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Courtesy of FLW Outdoors
This 6-pound largemouth helped Josh DeMaury of Troutville win the FLW Outdoors Northern Division bass tournament.
Tuesday, June 25, 2013
Josh DeMaury was about 10 years old when he won his first fishing trophy.
He was at little Loch Haven lake, fishing with worms.
"I saw the worm disappear," DeMaury recalled.
It had disappeared into the mouth of a 17-inch largemouth bass.
"I was so excited," said DeMaury, who is 28 and lives in Troutville. "I took the fish home and put it in the freezer.
"I was going to mount it."
DeMaury later scored the award for having the biggest fish of the month at Loch Haven.
He's still winning trophies, adding his biggest this past weekend.
DeMaury won the co-angler division of the Everstart Northern Division bass tournament on the Potomac River.
The tournament was only DeMaury's second at the Everstart level, a step below the top-tier FLW Tour.
In April, when the Northern Division season started with a tournament at Smith Mountain Lake, DeMaury got fourth.
DeMaury said he was thrilled to do that well in an event where back-of-the-boat anglers were at a disadvantage because many of the boaters were focused on sight-fishing for spawning bass.
"I was just hoping to finish in the top 10," DeMaury said of the Smith Mountain Lake event.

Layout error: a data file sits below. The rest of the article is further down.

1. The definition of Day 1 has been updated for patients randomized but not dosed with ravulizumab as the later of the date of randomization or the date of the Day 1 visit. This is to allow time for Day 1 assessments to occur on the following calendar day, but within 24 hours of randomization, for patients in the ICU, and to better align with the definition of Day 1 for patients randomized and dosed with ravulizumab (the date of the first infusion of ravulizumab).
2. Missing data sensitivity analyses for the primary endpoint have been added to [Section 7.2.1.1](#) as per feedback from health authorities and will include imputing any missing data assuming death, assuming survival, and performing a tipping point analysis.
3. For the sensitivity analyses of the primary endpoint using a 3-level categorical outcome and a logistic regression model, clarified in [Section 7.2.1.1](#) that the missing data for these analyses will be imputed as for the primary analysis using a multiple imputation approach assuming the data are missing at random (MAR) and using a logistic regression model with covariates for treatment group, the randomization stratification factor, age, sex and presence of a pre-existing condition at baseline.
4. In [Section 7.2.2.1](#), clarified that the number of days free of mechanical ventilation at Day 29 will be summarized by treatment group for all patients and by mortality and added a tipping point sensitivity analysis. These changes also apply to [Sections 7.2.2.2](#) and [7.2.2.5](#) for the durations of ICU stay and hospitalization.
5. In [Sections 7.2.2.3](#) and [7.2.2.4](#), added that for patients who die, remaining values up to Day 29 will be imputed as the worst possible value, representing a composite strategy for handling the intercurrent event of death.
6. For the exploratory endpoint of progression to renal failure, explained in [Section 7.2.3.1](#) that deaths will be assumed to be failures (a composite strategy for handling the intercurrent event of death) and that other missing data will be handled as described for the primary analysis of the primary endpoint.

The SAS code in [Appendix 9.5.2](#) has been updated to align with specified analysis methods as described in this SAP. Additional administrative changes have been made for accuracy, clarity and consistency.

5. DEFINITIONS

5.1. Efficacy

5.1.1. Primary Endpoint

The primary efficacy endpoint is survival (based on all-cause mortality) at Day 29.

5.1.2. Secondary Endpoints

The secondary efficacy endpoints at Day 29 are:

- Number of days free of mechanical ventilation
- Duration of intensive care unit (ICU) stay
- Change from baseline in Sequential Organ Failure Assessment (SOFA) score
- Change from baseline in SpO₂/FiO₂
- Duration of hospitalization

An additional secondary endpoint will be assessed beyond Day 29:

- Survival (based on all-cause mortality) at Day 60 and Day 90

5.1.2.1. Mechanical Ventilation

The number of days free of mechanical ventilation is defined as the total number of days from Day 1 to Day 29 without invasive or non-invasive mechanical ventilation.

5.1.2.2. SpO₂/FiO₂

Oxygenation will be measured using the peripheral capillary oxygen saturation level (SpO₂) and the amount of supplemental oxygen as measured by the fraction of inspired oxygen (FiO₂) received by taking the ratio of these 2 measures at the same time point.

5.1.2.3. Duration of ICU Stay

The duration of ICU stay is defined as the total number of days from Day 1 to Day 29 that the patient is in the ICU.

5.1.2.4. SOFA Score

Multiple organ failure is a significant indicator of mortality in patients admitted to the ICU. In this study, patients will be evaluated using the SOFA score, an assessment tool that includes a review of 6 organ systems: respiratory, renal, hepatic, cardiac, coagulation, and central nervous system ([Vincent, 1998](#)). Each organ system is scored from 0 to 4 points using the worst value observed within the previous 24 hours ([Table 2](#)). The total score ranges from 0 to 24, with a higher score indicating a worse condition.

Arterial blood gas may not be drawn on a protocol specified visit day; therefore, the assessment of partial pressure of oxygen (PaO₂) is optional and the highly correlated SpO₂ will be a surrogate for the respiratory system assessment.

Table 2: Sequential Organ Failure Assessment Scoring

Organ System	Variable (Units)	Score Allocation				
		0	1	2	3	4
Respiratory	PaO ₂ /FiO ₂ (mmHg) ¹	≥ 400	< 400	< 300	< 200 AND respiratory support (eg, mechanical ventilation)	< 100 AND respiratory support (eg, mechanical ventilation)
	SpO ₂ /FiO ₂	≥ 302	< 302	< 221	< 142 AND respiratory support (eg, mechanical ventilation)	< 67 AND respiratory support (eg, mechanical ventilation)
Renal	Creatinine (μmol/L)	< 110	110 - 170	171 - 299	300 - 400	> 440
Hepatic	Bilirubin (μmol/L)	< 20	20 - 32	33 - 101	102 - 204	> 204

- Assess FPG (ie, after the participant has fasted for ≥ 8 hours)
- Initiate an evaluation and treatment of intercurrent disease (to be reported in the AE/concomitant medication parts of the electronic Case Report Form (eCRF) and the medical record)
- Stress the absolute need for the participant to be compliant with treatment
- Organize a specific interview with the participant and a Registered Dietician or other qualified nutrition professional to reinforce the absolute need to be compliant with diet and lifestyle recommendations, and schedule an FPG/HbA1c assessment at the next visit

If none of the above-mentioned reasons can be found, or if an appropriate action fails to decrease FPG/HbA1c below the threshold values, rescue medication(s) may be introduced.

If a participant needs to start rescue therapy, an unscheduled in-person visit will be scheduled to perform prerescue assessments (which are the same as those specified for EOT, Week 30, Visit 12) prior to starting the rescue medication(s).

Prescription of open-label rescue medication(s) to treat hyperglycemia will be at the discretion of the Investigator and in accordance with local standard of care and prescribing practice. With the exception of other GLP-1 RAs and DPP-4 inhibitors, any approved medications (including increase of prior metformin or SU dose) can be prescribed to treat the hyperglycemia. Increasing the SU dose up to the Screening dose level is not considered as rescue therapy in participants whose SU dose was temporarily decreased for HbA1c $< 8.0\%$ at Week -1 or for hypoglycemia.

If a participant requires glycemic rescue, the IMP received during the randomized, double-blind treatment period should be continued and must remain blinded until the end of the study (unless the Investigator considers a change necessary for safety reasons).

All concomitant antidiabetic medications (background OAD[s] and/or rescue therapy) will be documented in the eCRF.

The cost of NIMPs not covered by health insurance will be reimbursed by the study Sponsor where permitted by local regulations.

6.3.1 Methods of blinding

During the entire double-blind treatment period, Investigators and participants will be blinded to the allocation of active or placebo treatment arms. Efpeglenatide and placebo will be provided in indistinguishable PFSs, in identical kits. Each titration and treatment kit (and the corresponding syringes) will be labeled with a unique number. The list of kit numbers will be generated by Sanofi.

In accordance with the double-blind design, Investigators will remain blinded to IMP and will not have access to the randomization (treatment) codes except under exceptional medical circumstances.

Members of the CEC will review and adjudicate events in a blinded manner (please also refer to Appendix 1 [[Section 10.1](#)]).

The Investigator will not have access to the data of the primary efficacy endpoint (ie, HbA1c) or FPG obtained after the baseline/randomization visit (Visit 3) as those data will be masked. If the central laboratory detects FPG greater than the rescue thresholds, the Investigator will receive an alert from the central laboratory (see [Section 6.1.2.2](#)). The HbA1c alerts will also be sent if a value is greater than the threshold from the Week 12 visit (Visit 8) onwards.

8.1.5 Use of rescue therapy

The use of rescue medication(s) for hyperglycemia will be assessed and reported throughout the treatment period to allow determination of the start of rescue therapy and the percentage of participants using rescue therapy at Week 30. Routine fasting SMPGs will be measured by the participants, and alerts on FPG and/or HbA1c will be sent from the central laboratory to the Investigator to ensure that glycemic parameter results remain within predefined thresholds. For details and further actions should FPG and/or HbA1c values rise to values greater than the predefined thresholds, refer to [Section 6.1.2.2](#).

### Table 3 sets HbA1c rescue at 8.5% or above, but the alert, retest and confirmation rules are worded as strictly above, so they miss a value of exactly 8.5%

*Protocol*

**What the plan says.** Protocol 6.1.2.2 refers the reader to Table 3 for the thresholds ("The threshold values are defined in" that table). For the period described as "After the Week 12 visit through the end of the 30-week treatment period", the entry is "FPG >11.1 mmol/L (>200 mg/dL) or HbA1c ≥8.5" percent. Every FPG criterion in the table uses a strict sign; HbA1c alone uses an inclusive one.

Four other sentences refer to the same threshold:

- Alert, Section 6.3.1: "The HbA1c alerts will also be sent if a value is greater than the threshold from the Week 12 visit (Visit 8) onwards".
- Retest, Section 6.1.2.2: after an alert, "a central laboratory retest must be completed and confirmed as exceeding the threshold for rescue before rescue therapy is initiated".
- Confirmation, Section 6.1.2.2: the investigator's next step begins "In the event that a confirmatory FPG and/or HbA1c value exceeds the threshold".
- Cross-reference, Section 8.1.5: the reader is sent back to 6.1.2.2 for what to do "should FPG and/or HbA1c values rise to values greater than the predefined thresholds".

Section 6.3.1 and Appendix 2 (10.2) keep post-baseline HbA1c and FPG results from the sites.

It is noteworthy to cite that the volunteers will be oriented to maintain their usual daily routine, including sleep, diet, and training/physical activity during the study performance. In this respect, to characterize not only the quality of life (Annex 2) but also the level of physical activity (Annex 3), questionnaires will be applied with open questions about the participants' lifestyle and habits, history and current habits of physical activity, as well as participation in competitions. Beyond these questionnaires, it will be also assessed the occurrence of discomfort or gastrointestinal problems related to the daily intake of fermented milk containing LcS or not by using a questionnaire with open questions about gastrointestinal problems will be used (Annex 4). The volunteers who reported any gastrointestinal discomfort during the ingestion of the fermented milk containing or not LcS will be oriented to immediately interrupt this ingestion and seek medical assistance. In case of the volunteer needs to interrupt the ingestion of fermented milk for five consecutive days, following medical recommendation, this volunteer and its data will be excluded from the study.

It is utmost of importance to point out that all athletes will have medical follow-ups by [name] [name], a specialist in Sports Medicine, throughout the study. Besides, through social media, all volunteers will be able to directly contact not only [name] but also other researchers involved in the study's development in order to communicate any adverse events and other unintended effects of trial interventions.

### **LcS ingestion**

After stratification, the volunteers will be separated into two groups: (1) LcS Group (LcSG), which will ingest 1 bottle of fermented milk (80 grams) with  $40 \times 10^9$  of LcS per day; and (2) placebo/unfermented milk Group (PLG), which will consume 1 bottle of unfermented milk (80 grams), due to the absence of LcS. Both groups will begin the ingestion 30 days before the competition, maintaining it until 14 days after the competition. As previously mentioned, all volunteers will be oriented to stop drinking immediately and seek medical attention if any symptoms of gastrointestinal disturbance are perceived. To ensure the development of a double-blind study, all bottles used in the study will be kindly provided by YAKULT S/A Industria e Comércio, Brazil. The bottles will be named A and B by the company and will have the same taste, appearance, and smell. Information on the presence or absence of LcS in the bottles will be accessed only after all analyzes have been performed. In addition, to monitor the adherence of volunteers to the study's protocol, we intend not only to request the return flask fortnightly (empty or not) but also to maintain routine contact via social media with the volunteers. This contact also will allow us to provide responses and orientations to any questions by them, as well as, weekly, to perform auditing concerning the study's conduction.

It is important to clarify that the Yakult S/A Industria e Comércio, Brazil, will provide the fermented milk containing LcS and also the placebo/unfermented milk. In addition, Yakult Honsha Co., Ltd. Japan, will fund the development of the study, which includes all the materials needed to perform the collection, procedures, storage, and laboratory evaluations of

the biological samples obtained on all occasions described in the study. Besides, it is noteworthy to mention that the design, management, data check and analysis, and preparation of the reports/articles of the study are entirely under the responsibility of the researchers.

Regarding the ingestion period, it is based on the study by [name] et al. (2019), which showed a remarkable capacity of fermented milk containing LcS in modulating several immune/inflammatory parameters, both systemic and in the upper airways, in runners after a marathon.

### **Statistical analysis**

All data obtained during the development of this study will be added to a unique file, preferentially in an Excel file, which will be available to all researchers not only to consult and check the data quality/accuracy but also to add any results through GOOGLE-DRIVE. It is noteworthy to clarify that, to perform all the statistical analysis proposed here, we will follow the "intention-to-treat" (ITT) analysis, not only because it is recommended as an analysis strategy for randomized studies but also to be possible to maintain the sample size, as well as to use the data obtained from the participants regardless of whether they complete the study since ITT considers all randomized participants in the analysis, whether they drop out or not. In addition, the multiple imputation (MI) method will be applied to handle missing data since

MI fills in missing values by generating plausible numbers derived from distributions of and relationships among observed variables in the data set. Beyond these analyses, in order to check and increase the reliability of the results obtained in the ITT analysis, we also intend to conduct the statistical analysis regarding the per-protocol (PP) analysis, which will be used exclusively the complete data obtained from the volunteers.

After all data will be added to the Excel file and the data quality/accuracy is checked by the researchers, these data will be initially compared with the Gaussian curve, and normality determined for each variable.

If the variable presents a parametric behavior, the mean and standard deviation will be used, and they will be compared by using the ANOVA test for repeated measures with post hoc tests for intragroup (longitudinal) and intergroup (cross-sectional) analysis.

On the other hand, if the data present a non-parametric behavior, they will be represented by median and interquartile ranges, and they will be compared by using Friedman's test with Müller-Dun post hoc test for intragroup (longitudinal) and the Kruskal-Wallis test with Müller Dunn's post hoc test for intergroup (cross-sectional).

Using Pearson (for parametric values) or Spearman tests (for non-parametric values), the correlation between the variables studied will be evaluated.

Having not fished the Potomac this season, DeMaury went into the tournament with an open mind and just hoping to draw good boaters who could help him learn more about the fishery.
The first day was pretty tough, and DeMaury was back in 32nd after bringing a small limit of 8 pounds, 15 ounces to the scale.
He wasn't too stressed, feeling like he still wasn't too far out of it yet.
"You can't win a tournament on Day One, but you can lose it," he said.
DeMaury's Day Two draw was tourney leader Bryan Schmitt of Deale, Md.
"I knew he was on fish," DeMaury said. "And with him being one of the greatest fishermen on the river, I knew I had a chance."
The swimming jig that had worked for DeMaury late on the first day was not working on Day Two, but Schmitt hooked DeMaury up, loaning him a different jig.
DeMaury promptly boated a couple of nice keepers.
His next move was a classy one: He cut the jig off and returned it to Schmitt, saying he didn't want to hit Schmitt's fish too hard and ruin Schmitt's chances to hold the lead.
Without a similar jig, DeMaury gambled and started fishing a Texas-rigged Zoom speed craw on a steady retrieve through weeds.
"I'd never done it before," he said. "But you have to brainstorm.
"We were laughing about it."
Schmitt, who eventually won the tournament, and DeMaury could laugh - the tactic worked.
DeMaury's 14-pound bag moved him all the way up to third, barely a pound out of the lead.
Fishing docks on Day Three with angler Jason Tibbetts of Centerville, DeMaury had his limit by noon.
He went back to his first day swimming jig approach and caught a couple non-keepers before he got a solid bite.